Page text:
The teams you most fear are those that are in rebuild and won't mind carrying a low-level guy for a whole season on their major league roster. The Twins did it with Santana. The Tigers did it with Baddoo. Baddoo, although a decent prospect, was still a High-A ball player. He was behind a wealth of names like Cave, Wade, Larnach, Celestino, Kirilloff for sure. That he played for the Tigers was unheard of in the minds of too many. But he did. The gamble you take.

     

    The Twins also will keep Miranda. He should be on the team in 2022 for sure, in some capacity.

     

    Now it gets iffy. You need to protect Winder, as he is close. Sands is also very close. Enlow is close to being close, just needs the works and innings. All three would be smart picks by any team to stash in the bullpen. By putting them on your 40-man, the Twins have the luxury of them all working as rotation arms at AAA ball and joining Duran and Balazovic and Strotman as possible future rotation arms for the Twins. That's thee new arms to go with three old ones, none that you would expect to break camp for the Twins unless they were in rebuild mode compared to being competitive.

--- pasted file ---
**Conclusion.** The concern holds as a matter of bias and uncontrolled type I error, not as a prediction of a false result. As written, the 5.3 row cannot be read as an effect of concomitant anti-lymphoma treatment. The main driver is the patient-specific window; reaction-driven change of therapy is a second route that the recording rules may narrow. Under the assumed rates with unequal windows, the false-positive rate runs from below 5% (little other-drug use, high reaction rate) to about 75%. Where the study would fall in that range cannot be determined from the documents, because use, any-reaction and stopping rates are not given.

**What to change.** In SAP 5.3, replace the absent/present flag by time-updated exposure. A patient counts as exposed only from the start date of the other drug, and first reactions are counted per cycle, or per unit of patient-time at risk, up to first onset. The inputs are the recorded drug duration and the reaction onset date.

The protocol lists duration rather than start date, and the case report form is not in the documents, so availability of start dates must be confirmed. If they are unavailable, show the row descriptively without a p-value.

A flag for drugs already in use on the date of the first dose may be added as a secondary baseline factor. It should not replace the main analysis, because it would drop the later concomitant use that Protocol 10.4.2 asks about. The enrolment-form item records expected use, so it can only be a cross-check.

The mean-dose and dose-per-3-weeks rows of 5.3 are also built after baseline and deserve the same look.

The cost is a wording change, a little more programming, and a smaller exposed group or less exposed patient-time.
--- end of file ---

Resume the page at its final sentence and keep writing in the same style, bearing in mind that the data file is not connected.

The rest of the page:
Anyways, now at 44 names on the roster.

     

    Two interesting pitching names, both bullpen arms and both converted hitters: Fundeburk and Gore. Gore might be closer and the Twins didn't advance him to AAA, so he may get bypassed. Unless Fundeburk is TOTAL lights out in AFL ball, he should also fall under the radar of other teams. I would take the chance to NOT add them.

     

    Palacios is an interesting choice. I would hope I could convince him to return on a minor league contract for some looks at AAA ball. I would have to choose between him or Gordon if I was going to make a 40-man add. I would keep Gordon at this point, especially with Lewis in the wings, and the potential of Martin, as well as Miranda.

     

    I worry that we will lose Trey Cabbage to free agency. Do we add him to the 40-man?

     

    Wander Javier is a 40-man add only because of the investment. Another team can grab him and thumb their nose that the Twins let a million-dollar kid walk away. This is a tough call, but I don't see someone grabbing him this season. He doesn't really look much better than last season, when he passed thru the Rule 5.

     

    So, we are at 44. We really only need to drop four players, then. Again, you drop players as you add them. At this point, not really a need for a 40-man spot. If you think you are going to do a Rule 5, then you make a spot now (or later, before the draft). If you sign a free agent, you drop a corresponding position player. That's the way to play.

     

    But we still need to drop four. 

     

    Barnes and Thorpe and Smeltzer are left-handed and rotation possible arms. They should be keepers.

     

    Thielbar and Coulombe are left-handed relief pitchers, they can also be kept for the moment, to join Rogers and Moran.